Just put your phone away!

At the beginning of our church service, we always usher a call for people to put their phones away and turn them off or onto silent. Like most churches these days (I imagine), that has a limited success rate. Whilst I appreciate some of the folks in the congregation are using their phone to read the Bible (though we do have paper copies in the various languages required on hand), I know that isn’t what everyone is doing.

I am not one of those anti-tech, your phone is changing you in dangerous ways types. That may well be true, but I see all the advantages they bring. I value my phone, I think it makes me more productive (on the whole) and allows me to do all sorts of things that I wouldn’t otherwise be able to do. I’m not suggesting it is an unalloyed good, but (rightly or wrongly) I do think they are more valuable and helpful than not.

But for the couple of hours or so that we are meeting together as God’s people, we really should be able to put them away. We are not there to check our emails or scroll through twitter. We are there to worship God and to meet with his people. There is nothing more important than that on a Sunday morning and, by and large, I do not think your phone is going to help in either of those things. Unless you are using Google Translate to communicate with the non-English speaker in your midst or something – and, let’s be honest, you are unlikely to need to do that in the middle of the formal part of a church service – just put your phone away.

It discourages the speaker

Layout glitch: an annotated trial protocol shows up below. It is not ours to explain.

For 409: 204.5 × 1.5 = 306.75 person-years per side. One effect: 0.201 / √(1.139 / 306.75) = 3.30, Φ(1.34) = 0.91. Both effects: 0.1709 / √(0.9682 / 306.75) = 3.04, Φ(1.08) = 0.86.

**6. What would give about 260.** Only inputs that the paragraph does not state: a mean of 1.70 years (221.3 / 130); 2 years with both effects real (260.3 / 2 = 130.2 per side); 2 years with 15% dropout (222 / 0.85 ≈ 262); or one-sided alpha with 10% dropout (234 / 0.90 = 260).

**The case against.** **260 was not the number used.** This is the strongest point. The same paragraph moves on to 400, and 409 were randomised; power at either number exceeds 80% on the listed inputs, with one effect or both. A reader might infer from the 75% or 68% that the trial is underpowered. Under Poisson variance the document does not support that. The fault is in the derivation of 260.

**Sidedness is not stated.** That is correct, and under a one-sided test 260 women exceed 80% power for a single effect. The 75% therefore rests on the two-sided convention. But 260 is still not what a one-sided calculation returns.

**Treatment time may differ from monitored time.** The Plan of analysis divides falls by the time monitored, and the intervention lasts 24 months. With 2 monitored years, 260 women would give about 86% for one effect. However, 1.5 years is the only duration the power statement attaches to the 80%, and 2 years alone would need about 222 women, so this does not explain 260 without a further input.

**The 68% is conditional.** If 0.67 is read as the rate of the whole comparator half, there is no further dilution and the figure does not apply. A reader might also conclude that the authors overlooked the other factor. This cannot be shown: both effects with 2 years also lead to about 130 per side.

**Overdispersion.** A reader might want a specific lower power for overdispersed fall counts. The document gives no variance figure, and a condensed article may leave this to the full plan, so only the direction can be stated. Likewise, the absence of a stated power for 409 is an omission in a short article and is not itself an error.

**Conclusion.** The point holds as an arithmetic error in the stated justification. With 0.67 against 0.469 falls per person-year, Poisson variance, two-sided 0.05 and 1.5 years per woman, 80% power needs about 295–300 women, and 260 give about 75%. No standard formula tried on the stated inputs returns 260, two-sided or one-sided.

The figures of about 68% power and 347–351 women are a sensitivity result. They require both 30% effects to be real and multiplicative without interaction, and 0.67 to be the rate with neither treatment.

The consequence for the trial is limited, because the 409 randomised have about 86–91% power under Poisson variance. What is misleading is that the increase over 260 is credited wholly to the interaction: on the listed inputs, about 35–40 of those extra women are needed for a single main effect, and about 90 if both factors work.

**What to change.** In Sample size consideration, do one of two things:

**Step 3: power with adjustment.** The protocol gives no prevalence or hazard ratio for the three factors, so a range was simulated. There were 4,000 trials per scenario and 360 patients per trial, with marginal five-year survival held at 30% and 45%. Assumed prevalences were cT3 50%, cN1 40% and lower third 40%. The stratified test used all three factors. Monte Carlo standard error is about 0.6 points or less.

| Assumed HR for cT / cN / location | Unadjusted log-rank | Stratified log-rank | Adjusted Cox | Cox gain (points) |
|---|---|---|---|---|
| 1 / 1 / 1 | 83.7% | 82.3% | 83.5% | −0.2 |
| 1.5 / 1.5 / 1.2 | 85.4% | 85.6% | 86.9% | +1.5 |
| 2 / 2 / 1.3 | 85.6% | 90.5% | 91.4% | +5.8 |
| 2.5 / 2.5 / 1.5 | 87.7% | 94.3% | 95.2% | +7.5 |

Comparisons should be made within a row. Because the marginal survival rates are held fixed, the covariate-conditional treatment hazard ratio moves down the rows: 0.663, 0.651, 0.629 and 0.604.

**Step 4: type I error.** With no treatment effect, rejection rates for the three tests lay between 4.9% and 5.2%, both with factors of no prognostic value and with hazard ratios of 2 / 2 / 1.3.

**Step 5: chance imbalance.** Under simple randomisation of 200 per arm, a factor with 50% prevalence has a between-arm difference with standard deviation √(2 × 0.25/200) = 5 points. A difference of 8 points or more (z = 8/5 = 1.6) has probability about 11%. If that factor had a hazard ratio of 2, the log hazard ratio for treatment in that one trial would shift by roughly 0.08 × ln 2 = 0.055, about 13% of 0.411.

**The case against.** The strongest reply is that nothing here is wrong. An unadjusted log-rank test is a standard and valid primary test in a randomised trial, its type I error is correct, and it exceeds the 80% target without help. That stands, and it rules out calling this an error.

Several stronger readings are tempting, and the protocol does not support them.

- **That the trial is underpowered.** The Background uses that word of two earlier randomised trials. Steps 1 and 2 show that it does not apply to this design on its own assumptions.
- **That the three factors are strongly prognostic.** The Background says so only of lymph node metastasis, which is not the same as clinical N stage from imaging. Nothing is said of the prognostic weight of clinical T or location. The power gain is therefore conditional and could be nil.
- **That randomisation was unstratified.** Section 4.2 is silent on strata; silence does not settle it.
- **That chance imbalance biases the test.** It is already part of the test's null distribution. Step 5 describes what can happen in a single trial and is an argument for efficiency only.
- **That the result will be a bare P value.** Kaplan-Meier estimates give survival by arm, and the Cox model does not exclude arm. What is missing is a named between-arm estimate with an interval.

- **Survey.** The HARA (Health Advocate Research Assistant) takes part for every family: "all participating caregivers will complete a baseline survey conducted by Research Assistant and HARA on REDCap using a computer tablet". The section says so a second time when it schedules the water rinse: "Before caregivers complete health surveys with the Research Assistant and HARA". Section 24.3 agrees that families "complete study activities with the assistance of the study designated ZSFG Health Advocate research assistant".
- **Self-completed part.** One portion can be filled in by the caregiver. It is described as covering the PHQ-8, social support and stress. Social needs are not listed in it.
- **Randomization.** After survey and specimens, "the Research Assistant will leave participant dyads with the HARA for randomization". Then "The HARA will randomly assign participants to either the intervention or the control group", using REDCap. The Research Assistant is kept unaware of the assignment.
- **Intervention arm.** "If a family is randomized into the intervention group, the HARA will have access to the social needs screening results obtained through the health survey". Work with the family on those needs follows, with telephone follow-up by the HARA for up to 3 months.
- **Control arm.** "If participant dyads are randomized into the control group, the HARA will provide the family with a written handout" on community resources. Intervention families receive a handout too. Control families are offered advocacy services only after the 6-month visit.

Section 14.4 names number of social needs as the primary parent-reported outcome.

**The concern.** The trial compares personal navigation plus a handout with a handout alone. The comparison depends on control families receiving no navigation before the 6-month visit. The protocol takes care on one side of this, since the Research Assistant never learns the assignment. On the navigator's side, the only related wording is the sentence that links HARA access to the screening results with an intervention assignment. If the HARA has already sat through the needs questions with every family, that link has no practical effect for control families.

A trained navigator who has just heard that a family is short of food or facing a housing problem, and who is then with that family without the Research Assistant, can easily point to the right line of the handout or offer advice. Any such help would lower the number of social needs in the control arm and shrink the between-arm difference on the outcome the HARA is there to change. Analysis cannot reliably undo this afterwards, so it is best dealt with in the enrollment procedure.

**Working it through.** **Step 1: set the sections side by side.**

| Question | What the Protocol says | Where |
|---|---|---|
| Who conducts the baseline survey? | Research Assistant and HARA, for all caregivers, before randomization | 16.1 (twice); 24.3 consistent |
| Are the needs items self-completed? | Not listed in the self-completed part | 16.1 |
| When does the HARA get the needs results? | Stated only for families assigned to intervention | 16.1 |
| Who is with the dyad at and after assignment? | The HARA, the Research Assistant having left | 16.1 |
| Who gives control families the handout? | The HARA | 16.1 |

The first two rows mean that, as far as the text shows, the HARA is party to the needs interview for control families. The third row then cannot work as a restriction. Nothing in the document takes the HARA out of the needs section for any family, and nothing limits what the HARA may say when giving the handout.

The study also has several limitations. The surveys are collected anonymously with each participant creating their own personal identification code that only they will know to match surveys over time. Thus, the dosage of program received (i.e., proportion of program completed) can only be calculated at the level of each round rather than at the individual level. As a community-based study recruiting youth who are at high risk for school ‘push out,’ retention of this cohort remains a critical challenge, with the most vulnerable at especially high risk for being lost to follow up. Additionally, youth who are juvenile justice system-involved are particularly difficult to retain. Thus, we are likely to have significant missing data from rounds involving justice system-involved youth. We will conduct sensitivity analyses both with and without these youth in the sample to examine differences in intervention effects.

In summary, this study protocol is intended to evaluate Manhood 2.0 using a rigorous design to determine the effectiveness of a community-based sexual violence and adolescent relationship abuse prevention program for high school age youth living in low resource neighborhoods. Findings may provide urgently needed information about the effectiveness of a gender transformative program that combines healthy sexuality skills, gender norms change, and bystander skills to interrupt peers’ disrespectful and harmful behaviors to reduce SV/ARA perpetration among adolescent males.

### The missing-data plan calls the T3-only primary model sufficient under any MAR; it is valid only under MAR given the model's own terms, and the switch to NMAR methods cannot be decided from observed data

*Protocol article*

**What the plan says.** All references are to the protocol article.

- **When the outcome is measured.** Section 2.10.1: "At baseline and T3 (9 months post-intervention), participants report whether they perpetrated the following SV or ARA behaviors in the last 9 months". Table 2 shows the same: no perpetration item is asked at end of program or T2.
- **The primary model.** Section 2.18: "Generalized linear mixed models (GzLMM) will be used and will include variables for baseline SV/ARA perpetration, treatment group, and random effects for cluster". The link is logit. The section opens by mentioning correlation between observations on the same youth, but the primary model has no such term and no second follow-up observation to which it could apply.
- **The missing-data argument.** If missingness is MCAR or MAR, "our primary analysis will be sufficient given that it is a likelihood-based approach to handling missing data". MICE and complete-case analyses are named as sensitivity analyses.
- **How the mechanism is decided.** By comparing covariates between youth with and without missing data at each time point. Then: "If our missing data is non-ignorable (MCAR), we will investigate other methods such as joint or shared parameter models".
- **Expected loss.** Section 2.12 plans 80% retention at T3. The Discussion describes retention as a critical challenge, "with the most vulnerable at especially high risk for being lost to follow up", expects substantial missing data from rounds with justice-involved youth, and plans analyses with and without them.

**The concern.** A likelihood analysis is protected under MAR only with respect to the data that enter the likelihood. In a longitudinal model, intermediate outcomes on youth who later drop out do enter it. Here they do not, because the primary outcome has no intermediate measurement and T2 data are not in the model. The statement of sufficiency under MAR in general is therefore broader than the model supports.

Each week, somebody has prepared for literally hours so that they can explain and apply God’s Word to you. They have put in a lot of spade work so that God might speak to you. Can you imagine how discouraging it is, then, for that person to see 15-hours of prep roundly ignored by somebody checking their emails or scrolling through Facebook on their phone. At best, that is extremely rude. Even if the preacher is extremely boring – and let’s not pretend that is sometimes the case – the Bible calls us to prefer others needs above our own. While he is preaching, if our posture of clearly not listening is going to discourage him, we are duty bound not to do that. If you care at all about preaching, and at all about serving the person speaking, put your phone away and listen.

It devalues the Word

Worse than discouraging the preacher, it devalues the Word. When we flick through internet pages while somebody is speaking to us, we’re saying that the Word doesn’t really matter. I don’t need to listen because this isn’t all that important. In the Protestant tradition, the God’s Word is the centre-point of the service. Everything is designed around the preaching of the Word. To sit on your phone throughout is to say that the key part of the service is nothing to do with you and is unworthy of your attention. If you value scripture at all, put your phone away and listen.

It dishonours the Lord